When we forgive those who’ve wronged us
Just like our Father forgives
We’re to leave it behind
Just forget about it
As far as East is from the West
That’s how far he has cast them away
All our iniquities sink into the depths of the deepest sea
The sign says, “No Fishing, Please!”
I find I take bitterness’ bait
Swallow hook line and sinker
When those ugly bottom feeders rise
I think to myself, “Look what’s for dinner”
But he has called us to release
Not to catch, release, then re-catch
Instead of angling for anger
Let’s let love for our neighbor be the day’s catch
Let’s let our bitterness sink
Into the depths of the deepest sea
Where the sign says, “No Fishing, Please!”
I for one am so thankful that God does not hold our sins in remembrance or pull them out and dust them off to remind us of our shame and guilt. No, instead he blots them out as if they never happened and remembers them no more!
I, even I, am he who blots out your transgressions, for my own sake, and remembers your sins no more. —Isaiah 43:25
He does not hold on to his anger or nurse a grudge, nor does he repay us according to what we deserve. Instead he sent his only Son to die in our place and pay the penalty for our sins, so that he could look at us and truly see us as spotless and blameless in his sight—for he sees the perfect white Lamb of his Son when he looks at those of us who are buried and hidden in Christ!
Praise the Lord, my soul, and forget not all his benefits—who forgives all your sins and heals all your diseases, who redeems your life from the pit and crowns you with love and compassion, who satisfies your desires with good things so that your youth is renewed like the eagle’s. The Lord is compassionate and gracious, slow to anger, abounding in love. He will not always accuse, nor will he harbor his anger forever; he does not treat us as our sins deserve or repay us according to our iniquities. For as high as the heavens are above the earth, so great is his love for those who fear him; as far as the east is from the west, so far has he removed our transgressions from us. —Psalm 103:2-5, 8-12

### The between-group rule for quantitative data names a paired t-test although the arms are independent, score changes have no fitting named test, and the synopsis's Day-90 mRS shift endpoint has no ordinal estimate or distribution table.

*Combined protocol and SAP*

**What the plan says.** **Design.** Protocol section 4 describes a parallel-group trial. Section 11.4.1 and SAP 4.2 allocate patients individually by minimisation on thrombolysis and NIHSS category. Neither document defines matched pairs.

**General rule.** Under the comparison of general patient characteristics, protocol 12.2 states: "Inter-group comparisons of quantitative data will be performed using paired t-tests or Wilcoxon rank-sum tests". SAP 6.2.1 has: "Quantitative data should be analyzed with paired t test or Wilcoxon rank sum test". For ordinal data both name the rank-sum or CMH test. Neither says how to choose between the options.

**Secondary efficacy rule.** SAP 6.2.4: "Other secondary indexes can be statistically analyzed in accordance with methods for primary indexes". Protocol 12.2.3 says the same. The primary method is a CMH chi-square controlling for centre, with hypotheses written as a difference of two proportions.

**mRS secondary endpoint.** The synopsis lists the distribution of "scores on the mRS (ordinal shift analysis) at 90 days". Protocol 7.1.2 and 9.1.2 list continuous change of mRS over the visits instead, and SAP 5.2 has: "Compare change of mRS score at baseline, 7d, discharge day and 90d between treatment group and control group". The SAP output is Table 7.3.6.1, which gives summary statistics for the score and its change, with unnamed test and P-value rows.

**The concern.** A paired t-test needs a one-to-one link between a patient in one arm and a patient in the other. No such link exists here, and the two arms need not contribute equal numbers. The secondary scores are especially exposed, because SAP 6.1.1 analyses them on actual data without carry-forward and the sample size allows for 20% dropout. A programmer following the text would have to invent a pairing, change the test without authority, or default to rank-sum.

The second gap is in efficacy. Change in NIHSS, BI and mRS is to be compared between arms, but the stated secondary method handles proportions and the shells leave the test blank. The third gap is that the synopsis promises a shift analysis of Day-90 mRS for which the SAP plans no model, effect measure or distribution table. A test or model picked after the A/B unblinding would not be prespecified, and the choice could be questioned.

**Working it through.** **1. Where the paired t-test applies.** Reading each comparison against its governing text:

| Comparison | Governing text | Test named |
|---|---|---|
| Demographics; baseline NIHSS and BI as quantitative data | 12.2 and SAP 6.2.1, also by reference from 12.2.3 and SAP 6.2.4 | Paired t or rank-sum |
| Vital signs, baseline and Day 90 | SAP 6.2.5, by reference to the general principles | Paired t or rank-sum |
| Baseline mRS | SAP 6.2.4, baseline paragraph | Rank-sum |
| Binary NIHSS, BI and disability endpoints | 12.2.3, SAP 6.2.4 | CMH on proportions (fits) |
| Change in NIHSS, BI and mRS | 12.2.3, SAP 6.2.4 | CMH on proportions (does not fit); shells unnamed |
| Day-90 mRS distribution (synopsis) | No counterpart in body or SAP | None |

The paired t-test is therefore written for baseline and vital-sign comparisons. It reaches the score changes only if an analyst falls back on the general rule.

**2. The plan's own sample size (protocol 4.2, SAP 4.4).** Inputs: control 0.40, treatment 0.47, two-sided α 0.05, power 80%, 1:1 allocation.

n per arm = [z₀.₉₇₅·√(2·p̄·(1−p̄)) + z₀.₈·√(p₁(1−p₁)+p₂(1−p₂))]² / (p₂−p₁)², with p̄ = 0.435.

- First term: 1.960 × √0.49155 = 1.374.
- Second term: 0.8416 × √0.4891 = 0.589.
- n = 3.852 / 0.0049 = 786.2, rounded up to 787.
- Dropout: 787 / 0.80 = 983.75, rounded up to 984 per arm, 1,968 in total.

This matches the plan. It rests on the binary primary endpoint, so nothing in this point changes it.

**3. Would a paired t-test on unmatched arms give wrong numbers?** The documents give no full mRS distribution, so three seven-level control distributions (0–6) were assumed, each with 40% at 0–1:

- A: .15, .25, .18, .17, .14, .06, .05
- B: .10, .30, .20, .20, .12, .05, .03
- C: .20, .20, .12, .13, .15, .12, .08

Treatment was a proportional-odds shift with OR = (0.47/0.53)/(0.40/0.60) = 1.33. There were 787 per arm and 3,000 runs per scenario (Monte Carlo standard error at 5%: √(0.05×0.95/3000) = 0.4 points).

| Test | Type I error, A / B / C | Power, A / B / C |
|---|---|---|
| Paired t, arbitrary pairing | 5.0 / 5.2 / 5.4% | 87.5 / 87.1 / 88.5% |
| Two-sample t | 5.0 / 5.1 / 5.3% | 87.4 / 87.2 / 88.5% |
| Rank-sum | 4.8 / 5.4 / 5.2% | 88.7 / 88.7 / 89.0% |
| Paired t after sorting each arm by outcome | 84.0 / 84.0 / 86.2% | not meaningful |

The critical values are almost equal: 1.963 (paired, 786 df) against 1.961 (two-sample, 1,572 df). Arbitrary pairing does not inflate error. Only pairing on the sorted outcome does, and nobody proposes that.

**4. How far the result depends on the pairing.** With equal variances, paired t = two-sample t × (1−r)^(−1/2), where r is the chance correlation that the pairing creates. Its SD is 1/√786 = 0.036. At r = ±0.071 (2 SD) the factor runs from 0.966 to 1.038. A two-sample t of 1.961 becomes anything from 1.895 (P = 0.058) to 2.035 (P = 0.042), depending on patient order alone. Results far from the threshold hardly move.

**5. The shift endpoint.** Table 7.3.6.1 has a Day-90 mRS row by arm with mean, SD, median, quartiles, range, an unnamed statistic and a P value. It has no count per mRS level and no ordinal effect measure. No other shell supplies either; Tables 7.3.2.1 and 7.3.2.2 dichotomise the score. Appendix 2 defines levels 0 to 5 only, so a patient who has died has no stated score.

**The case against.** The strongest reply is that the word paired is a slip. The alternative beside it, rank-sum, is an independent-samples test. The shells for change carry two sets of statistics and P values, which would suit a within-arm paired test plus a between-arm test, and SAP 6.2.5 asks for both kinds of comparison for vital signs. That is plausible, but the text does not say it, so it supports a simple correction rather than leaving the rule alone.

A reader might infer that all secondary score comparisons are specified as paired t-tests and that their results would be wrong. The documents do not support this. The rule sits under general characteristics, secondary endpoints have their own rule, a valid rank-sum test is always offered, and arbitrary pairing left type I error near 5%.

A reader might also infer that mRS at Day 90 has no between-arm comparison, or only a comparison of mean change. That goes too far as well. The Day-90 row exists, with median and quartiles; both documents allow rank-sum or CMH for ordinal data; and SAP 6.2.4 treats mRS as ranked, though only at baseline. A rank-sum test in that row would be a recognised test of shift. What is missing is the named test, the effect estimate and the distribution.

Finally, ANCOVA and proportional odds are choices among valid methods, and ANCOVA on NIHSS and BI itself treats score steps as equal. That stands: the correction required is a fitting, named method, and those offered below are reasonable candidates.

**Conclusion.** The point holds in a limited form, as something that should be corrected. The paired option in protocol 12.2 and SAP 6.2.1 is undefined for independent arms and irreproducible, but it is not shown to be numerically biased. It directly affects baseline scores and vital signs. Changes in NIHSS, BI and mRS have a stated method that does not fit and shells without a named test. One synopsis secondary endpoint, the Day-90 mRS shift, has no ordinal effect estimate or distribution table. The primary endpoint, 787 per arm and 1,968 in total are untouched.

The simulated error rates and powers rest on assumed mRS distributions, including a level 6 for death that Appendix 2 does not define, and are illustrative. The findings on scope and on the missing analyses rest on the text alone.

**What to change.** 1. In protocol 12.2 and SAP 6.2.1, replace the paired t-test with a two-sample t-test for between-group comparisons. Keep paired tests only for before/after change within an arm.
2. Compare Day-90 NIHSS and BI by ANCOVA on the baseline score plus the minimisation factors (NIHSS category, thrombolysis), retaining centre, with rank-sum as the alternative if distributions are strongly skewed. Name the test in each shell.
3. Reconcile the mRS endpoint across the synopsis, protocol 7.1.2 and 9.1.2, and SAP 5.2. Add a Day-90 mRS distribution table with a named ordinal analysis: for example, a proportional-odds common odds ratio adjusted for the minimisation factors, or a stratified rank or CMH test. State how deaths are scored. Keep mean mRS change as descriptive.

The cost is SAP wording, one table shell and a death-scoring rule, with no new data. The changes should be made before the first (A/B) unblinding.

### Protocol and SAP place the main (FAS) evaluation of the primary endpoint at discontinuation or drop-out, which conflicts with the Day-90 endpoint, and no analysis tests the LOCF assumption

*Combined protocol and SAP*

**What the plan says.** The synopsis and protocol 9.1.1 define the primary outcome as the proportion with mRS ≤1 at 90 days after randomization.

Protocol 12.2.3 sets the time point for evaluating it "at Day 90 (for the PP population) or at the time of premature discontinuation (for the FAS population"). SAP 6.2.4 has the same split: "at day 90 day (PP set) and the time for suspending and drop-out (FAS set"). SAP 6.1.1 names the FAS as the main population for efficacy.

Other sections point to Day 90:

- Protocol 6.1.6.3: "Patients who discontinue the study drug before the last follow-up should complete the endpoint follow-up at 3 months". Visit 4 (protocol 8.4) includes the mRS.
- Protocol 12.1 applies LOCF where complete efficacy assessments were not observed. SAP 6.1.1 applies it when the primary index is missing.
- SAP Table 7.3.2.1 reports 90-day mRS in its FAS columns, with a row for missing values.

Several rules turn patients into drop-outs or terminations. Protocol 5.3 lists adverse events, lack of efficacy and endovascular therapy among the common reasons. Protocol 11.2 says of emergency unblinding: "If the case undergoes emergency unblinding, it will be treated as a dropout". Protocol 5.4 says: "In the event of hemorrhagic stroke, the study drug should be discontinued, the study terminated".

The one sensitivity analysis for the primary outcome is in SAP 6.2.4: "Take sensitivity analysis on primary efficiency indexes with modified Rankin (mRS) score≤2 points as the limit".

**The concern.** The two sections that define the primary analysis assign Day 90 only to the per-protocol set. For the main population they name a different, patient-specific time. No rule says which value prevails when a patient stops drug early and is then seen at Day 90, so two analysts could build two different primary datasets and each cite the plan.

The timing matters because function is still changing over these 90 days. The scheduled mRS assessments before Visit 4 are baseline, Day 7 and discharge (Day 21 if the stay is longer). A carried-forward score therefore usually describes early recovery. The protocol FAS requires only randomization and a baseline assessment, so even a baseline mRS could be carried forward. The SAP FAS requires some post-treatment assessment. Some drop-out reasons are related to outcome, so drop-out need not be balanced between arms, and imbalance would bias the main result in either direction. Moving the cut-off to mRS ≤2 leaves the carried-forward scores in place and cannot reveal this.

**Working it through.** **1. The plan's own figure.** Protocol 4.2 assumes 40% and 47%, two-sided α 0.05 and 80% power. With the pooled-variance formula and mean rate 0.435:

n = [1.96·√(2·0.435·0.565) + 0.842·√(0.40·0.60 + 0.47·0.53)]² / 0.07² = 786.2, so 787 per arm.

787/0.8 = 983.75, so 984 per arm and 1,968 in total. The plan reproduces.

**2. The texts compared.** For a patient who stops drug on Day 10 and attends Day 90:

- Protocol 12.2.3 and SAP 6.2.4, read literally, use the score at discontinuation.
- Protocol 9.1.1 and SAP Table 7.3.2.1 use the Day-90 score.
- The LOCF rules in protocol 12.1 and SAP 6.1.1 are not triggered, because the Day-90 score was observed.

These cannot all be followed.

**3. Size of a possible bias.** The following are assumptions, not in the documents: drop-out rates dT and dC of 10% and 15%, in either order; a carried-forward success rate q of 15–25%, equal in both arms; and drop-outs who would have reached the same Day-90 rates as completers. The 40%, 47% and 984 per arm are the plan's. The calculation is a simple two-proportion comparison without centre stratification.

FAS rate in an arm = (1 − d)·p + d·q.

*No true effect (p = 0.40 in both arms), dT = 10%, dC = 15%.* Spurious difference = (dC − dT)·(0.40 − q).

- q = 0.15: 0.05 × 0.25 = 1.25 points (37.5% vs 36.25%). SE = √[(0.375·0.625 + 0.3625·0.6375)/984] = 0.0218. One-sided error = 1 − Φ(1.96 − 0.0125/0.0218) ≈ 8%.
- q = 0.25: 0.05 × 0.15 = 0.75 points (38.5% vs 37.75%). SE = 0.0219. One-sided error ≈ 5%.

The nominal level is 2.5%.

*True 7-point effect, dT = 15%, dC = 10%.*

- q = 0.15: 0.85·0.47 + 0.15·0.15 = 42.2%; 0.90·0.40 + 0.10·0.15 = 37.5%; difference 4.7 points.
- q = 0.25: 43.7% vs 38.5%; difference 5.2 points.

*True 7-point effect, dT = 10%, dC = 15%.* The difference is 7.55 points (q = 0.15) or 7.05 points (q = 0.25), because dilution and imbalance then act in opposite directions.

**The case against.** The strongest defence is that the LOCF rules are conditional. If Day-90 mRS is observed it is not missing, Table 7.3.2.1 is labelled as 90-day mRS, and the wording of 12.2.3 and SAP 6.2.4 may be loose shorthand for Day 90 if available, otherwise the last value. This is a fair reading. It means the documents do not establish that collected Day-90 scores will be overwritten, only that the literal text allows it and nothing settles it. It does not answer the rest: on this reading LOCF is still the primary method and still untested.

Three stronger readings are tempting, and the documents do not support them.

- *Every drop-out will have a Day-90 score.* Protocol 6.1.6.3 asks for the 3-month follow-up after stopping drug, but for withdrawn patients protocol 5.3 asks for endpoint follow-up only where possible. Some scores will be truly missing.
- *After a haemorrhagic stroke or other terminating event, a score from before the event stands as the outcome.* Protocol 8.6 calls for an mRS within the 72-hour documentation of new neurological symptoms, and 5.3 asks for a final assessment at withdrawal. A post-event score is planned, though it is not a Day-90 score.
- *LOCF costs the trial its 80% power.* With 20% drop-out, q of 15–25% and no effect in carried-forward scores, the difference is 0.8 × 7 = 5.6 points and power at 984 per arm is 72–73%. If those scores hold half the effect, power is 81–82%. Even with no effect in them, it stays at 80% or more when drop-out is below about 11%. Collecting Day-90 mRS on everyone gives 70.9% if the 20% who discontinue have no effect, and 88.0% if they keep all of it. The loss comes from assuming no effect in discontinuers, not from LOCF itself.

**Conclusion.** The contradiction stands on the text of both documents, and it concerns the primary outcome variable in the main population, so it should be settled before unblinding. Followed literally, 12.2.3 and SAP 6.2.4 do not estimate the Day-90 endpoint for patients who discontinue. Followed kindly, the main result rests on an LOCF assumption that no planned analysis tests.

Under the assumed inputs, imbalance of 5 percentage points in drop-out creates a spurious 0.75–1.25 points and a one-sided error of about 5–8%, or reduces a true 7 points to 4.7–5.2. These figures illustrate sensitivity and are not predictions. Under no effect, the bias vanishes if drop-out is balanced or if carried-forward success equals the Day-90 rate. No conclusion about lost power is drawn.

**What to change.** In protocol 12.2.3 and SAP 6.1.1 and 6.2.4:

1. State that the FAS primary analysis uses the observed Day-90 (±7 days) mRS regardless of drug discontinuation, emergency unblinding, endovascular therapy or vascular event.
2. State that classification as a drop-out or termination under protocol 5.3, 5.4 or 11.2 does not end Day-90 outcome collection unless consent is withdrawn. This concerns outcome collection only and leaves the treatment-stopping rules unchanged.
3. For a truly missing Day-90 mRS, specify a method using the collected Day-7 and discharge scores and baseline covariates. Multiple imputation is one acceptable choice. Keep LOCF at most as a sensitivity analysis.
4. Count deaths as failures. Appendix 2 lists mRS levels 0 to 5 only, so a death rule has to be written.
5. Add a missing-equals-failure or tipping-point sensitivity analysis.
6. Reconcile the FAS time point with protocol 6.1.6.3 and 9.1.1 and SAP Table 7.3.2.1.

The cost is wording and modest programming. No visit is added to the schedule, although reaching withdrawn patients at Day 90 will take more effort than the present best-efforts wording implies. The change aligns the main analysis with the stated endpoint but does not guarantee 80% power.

It’s not just a good idea to forgive others in this manner, but it is something that we are called to do.
For if you forgive other people when they sin against you, your heavenly Father will also forgive you. But if you do not forgive others their sins, your Father will not forgive your sins. —Matthew 6:14-15
And yet, even in light of these verses, we so often like Peter try to hem and haw or bargain with the Lord. What if I forgive them seven whole times? That is surely a great amount and I should be crowned a saint for my long-suffering and patience, right? I’ve already forgiven them so many times, and yet they still continue to hurt and wrong me. When is enough enough? Jesus reply is that we are to forgive again, even when it seems an innumerable number of wrongs have been stacked against us!
Then Peter came to Jesus and asked, “Lord, how many times shall I forgive my brother or sister who sins against me? Up to seven times?” Jesus answered, “I tell you, not seven times, but seventy-seven times. —Matthew 18:21-22
May this be a gentle reminder to all of us the next time bitterness comes knocking and we are tempted to cast our line into the shallows to reel it back out again. First we need to throw it out into deeper waters, and then we need to obey the posted limit—zero, No Fishing Allowed!